A success for the EU

Consider also the external actor. The deal is a remarkable success for the EU (and a reason to be optimistic about its future, for Serbia evidently gave up the north in exchange for the hope of perhaps joining the Union in a decade or so). The EU and the West have supported the current government of Kosovo also, if not primarily because they wanted this deal to happen. Now that the deal is done this governing coalition is less useful to them, and might soon become a liability: they are likely to prefer a good and clean government to a bad and corrupt one. Thus, one big obstacle to opposition pressure against the government will probably disappear. Eulex, for instance, might now begin to repress corruption. All the more reason for the opposition to focus on this battle, and not on the morally indefensible attempt to deny autonomy to the north.

For the same reasons Kosovo should for now leave the question of UN seat in the background. Serbia’s public opinion should be given enough time to realise how little they gain from their opposition, how much they could gain by dropping it, and how high the cost of Russian political support is. And be sure that as Serbia (hopefully) moves toward EU accession, its incentive to formally recognise Kosovo will steadily grow. The gravest mistake would be to allow the UN question to become yet another excuse for not dealing with Kosovo’s internal problems. It would be an inexcusable mistake.

The Kosovo Serbs leadership

Finally, the deal is good also because it deprives the current leadership of the Kosovo Serb community of its purpose. This group probably is the worse collection of political entrepreneurs and profiteers in the Balkans, and its only raison d’être was to demonstrate to the world that Kosovo is multi-ethnic. The SLS, visibly, is more loyal to the prime minister than much of the PDK party. Now they lost their only asset, because hopefully the integration of the north will allow a more genuine, if perhaps more combative political leadership to emerge. This will complicate Kosovo’s politics, but better having complication than 10% of parliament that literally sells itself to whoever governs in exchange for rents.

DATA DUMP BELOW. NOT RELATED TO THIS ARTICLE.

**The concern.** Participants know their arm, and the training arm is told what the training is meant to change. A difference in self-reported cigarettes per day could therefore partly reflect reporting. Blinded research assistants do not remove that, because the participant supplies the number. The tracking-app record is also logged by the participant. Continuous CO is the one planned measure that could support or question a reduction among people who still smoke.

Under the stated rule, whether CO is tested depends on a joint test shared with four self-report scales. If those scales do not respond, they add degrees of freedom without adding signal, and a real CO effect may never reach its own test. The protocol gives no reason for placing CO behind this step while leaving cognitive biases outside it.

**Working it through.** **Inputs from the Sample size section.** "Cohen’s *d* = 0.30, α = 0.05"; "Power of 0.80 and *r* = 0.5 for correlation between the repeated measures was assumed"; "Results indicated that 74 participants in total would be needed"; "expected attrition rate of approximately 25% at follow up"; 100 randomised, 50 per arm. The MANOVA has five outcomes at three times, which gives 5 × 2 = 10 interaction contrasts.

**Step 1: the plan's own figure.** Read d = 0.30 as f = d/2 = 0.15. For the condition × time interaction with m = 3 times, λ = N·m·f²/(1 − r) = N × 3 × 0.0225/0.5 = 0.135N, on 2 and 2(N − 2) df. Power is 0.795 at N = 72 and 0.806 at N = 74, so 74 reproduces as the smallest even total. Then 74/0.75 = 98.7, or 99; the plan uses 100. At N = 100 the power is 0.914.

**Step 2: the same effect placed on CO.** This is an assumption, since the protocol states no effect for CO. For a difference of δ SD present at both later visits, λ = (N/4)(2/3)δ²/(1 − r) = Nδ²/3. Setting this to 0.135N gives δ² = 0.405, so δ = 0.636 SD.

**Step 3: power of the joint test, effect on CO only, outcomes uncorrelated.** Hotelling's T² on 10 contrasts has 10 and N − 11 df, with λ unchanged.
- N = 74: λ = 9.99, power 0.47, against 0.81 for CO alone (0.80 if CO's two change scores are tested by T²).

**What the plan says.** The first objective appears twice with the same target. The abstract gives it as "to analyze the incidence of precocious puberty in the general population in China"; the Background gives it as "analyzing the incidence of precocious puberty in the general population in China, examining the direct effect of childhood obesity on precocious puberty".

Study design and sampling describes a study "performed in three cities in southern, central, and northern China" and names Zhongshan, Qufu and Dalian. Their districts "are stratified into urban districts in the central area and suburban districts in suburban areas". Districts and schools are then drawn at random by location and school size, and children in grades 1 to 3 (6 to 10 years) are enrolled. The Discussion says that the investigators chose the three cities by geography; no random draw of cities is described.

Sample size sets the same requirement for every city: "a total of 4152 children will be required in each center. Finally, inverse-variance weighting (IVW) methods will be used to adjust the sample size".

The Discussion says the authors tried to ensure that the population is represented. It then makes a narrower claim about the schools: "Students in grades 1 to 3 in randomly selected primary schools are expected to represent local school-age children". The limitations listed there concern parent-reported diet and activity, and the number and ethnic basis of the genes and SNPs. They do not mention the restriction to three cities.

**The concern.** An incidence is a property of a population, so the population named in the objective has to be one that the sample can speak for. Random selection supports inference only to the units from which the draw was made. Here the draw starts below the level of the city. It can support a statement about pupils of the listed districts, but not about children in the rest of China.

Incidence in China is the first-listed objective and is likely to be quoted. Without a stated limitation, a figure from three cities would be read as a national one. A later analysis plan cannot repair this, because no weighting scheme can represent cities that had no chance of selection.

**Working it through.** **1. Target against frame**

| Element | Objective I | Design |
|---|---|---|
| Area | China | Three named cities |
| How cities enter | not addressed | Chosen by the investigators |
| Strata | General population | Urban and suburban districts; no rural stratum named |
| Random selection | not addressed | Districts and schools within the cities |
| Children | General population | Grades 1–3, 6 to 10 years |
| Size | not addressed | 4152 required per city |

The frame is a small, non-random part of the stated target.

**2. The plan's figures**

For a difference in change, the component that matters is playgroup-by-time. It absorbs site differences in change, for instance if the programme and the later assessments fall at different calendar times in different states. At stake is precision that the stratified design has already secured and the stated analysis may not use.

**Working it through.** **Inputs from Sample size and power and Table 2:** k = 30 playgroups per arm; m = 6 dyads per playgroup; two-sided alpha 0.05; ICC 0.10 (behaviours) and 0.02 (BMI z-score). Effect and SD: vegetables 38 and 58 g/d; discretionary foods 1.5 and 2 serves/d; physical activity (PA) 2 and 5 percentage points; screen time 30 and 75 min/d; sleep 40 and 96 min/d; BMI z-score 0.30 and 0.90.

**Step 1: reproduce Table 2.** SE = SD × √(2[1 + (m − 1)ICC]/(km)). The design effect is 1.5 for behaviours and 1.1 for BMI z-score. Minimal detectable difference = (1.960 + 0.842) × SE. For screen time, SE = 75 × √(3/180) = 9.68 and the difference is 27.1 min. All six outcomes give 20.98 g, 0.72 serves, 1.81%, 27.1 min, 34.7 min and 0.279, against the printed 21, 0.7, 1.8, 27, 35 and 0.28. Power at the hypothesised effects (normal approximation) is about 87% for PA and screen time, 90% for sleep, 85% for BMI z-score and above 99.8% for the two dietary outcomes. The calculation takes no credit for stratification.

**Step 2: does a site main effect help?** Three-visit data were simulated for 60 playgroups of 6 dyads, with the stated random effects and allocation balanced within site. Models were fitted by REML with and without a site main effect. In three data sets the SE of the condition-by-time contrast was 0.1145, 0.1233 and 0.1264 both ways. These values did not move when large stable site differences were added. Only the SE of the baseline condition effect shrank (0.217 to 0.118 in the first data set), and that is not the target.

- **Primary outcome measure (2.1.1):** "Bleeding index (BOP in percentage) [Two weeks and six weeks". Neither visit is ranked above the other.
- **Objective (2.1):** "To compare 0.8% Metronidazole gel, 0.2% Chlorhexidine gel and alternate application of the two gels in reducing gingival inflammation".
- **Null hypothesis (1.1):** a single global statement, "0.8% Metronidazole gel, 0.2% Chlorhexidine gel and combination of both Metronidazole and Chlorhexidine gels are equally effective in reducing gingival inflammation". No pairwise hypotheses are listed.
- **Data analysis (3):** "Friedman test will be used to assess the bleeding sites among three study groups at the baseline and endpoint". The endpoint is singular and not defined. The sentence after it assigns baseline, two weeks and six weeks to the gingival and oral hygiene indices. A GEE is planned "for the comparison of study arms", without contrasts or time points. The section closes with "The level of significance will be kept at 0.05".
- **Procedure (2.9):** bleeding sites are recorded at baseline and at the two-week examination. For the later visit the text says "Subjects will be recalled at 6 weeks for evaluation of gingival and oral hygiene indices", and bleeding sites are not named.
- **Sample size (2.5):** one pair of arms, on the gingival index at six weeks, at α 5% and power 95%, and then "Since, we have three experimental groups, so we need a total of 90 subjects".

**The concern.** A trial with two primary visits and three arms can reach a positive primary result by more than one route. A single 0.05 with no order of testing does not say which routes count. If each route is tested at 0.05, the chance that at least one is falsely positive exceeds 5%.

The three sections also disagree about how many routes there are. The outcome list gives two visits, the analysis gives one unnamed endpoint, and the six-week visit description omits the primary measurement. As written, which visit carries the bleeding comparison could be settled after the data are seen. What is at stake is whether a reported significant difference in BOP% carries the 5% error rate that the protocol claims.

I have not talked of the broader picture. Because I failed to see what interest Europe had in forcing a territory as small as half of Luxembourg, and rather less important than the Grand Duchy, into a state they don’t wish to belong to: especially if this threatened the pro-European orientation of the largest country of the Balkans, which was the source of most of the problems of the last two decades. This policy was a very risky one, because with Russian help Serbia could have become a real nuisance (double praise, therefore, for having secured a deal). But it also was a morally dubious policy, for nobody can fail to see the parallel between the Serbia-Kosovo question and the Kosovo-north question. I agree that this deal is a victory for the civic notion of statehood and citizenship, and avoids an ethnic partition. But, rhetoric aside, everybody sees that the independence of Kosovo in reality was the partition of Serbia on an essentially ethnic basis. To return to my main argument: this is all the more reason for the opposition to be content with this deal, which probably gives Kosovo more than it deserves, and to concentrate on improving their country rather than disputing the political rights of their Serb fellow citizens.


This publication has been produced with the assistance of the European Union. The contents of this publication are the sole responsibility of Osservatorio Balcani e Caucaso and its partners and can in no way be taken to reflect the views of the European Union. The project's page: Tell Europe to Europe